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What happened

When the Federal Reserve gathers in late September, the central bank is likely to leave interest rates alone — or so says a group of economists asked in a recent Reuters poll. In fact, the general consensus is that interest rates are unlikely to go up or down prior to the second quarter of 2024.

So what

The Federal has raised interest rates 11 times since March of 2022 in an effort to cool inflation. And its effort has been paying off.

In June of 2022, annual inflation peaked at 9.1% as per that month’s Consumer Price Index (CPI), which measures changes in the cost of consumer goods and services. By comparison, in August of 2022, annual inflation was measured at 3.7% by the CPI.

But while inflation levels have receded, the Fed’s ultimate goal is to get the CPI down to 2% on an annual basis. It’s this level, the central bank feels, that’s most conducive to long-term economic stability. As such, the Fed is unlikely to cut rates until inflation gets closer to that mark. If anything, it may decide to raise rates one more time in 2023.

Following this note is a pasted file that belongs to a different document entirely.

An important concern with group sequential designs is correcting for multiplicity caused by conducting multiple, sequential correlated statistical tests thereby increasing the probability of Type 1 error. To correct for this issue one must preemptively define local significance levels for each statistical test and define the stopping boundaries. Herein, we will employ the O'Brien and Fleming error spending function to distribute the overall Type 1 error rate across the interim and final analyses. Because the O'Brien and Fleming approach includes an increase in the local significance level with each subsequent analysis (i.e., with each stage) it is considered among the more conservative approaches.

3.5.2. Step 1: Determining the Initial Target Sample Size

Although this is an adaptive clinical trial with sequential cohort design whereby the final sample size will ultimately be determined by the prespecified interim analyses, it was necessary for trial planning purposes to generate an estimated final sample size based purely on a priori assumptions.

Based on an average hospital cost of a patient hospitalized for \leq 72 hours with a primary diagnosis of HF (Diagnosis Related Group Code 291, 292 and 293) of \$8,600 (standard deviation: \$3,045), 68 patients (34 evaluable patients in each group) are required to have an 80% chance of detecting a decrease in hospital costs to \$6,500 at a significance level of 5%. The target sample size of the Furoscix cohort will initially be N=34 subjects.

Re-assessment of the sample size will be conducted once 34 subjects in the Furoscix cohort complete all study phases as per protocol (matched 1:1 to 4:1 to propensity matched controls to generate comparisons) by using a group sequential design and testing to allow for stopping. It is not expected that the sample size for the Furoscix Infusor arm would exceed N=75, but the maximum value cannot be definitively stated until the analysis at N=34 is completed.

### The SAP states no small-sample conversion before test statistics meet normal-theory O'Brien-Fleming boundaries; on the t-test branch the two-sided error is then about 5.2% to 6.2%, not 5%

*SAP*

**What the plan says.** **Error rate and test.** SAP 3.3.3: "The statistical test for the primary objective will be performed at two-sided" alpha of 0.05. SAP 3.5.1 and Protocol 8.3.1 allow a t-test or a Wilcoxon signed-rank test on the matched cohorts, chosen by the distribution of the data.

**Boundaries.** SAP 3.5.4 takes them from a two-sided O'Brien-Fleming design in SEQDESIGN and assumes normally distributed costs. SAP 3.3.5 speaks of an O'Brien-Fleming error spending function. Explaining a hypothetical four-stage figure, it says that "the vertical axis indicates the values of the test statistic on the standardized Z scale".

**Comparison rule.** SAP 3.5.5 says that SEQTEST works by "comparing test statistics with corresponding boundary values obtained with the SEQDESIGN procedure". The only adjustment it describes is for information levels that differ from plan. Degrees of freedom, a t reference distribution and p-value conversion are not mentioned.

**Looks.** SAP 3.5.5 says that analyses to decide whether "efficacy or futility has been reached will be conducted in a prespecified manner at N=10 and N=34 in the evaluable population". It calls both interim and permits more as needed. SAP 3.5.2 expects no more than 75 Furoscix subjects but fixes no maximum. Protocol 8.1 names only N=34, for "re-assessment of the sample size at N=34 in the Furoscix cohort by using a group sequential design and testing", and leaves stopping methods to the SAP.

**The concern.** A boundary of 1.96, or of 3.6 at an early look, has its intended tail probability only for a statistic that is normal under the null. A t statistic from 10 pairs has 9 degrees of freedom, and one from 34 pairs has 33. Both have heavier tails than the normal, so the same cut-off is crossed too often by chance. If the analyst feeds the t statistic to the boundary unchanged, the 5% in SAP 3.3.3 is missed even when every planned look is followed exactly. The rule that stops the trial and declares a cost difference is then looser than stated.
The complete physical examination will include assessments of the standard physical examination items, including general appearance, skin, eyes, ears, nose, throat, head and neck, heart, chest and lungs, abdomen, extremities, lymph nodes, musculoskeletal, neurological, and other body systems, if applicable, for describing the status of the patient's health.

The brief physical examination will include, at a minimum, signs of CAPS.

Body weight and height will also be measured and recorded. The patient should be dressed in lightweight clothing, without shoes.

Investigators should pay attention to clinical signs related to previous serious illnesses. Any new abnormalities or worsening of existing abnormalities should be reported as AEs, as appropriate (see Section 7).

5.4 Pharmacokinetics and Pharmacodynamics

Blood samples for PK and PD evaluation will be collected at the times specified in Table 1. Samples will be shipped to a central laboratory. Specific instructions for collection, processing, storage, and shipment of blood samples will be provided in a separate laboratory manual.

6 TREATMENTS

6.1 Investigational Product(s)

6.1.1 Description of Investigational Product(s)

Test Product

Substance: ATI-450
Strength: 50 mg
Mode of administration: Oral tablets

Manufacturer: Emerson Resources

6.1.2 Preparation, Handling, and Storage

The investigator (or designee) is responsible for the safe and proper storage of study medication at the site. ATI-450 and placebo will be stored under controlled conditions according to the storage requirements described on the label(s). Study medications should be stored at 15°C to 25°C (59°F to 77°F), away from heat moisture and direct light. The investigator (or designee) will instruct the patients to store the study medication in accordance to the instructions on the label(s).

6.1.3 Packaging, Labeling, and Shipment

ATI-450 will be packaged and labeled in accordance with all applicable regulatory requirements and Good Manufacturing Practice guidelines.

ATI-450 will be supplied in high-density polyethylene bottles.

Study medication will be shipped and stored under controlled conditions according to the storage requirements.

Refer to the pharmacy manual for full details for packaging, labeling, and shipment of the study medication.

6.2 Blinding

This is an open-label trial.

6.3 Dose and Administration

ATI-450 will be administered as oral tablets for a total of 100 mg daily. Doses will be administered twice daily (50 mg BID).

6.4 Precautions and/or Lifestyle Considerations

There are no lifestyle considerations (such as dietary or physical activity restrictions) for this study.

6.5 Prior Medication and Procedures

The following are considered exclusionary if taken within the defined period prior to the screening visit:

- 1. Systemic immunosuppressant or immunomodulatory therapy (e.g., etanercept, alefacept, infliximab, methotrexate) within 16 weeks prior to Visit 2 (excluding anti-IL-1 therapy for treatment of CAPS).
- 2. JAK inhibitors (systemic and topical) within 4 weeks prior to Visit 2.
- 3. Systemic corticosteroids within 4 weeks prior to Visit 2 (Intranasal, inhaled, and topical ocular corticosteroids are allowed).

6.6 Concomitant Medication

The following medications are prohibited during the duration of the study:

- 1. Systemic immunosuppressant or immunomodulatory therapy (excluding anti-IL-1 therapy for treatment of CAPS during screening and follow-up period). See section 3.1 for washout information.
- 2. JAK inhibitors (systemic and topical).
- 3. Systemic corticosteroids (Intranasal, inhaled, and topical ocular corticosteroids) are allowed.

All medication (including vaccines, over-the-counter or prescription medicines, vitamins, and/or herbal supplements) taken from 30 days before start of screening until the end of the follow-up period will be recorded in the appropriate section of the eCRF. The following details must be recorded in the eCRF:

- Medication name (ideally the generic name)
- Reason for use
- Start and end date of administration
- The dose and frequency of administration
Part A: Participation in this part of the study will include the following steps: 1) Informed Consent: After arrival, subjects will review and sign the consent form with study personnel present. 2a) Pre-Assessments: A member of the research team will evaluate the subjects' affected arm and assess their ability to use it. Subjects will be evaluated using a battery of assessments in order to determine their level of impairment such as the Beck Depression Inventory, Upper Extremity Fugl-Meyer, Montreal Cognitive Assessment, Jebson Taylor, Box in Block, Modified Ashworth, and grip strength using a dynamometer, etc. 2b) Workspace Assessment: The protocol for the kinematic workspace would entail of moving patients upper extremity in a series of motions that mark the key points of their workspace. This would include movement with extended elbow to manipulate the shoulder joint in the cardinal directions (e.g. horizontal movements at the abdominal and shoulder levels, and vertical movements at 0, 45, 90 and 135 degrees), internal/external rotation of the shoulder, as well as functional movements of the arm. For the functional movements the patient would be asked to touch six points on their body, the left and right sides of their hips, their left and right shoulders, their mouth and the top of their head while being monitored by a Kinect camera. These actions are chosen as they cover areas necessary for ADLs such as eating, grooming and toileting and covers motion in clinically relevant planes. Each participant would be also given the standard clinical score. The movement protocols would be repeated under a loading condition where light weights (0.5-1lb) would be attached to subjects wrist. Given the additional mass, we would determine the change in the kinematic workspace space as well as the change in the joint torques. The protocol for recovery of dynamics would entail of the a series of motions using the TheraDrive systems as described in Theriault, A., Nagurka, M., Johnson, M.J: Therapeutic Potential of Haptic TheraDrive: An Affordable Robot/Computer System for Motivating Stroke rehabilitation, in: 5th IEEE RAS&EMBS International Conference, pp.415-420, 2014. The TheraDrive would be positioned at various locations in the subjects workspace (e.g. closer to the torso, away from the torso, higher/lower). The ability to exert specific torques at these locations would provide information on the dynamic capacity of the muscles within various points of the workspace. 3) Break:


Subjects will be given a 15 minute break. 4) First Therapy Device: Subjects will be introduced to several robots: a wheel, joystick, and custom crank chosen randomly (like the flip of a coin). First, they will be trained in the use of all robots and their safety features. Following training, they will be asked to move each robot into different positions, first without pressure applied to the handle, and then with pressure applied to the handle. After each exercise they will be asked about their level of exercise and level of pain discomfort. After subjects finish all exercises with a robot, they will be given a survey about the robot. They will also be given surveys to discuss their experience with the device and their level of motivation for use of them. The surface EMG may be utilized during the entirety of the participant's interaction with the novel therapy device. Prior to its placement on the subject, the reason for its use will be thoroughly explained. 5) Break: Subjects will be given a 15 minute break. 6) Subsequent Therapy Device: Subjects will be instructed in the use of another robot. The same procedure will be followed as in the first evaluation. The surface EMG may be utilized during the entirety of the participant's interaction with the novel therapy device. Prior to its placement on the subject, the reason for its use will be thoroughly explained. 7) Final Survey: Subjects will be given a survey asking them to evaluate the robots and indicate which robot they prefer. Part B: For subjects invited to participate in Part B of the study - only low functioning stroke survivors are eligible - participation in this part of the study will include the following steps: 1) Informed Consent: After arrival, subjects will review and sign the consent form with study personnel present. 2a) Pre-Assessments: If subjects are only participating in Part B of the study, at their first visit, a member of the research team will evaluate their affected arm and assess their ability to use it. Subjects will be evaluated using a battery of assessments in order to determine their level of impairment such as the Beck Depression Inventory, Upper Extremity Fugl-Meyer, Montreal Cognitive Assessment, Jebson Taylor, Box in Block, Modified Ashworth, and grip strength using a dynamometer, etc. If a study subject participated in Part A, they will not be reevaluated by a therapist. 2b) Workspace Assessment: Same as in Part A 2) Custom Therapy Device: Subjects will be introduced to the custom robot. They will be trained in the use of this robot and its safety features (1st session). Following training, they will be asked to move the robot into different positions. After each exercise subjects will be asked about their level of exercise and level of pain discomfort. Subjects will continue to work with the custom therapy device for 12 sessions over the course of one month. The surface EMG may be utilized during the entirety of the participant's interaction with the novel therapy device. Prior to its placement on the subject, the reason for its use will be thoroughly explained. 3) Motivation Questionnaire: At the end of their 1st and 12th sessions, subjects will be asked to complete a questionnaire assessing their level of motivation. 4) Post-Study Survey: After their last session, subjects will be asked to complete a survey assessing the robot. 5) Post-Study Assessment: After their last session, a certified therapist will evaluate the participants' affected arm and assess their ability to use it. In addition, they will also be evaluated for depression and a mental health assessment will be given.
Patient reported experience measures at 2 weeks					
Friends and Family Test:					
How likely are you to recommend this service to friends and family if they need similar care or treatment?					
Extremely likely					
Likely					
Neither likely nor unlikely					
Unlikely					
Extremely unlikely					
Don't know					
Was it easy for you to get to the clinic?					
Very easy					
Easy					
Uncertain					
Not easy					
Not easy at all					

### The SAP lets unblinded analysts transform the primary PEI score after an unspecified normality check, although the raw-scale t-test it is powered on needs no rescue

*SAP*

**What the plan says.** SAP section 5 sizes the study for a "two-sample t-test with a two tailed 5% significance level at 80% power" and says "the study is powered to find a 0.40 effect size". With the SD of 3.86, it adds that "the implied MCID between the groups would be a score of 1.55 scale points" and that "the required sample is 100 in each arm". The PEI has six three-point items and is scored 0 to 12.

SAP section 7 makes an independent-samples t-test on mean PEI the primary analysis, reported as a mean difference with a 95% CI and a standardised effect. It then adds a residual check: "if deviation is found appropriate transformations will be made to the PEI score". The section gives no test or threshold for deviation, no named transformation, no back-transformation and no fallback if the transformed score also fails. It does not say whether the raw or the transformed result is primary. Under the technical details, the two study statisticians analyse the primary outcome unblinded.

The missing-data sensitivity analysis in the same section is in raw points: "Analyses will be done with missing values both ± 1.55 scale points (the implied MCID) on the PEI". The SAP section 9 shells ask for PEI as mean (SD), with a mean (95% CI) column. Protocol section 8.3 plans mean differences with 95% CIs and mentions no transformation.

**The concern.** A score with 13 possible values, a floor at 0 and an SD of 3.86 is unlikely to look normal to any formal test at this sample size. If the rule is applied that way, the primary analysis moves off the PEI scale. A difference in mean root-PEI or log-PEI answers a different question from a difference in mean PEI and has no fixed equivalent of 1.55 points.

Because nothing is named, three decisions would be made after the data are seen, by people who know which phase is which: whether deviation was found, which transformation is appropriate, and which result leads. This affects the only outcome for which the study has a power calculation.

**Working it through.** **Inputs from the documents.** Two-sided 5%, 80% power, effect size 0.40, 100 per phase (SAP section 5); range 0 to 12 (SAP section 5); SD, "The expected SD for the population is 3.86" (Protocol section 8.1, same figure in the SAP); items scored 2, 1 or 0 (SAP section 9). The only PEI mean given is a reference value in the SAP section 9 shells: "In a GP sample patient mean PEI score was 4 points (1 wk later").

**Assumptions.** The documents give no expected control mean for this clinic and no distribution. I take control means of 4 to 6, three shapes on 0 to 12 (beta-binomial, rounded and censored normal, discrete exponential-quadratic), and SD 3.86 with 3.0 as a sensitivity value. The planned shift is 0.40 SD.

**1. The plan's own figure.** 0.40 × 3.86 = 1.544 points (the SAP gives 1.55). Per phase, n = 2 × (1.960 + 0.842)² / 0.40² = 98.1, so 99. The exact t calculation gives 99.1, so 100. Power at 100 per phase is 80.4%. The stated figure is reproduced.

“Though we continue to expect the Fed to remain on hold at the Sept. 20 FOMC meeting, we would not be surprised to see most officials continue to project one more rate hike by year-end in their updated ‘dot plot,'” said Brett Ryan, senior U.S. economist at Deutsche Bank, referring to the interest rate projections released by Federal Reserve policymakers on a quarterly basis.

Now what

Many consumers are eagerly waiting for the Fed to cut interest rates so that borrowing becomes more affordable. Right now, it’s expensive to sign a personal loan, auto loan, or just about any loan, even with excellent credit.

But while elevated interest rates are bad news for borrowers, they’re great for savers. So if you have money you’re able to move into a savings account, you may want to do so in the coming months to take advantage of higher rates before Q2 of 2024.

It could also pay to lock in a certificate of deposit over the next few months, while rates are still up. The interest rate on your savings account can change over time with market conditions. But when you open a CD, the rate you sign up at is the rate you’re guaranteed to continue receiving until your CD matures.

If you’re interested in opening a CD, you may want to wait until after the Fed’s Sept. 20 meeting to do so. If the central bank does decide to raise rates, you may find that you’re able to snag a higher rate on a CD following that announcement.

Savings accounts and CDs are risk-free provided you bank at an FDIC-insured institution and limit your deposit to $250,000. At a time when stocks are expensive to buy, it could pay to park some cash in a CD and wait things out, since many CDs are paying 5% interest or more.

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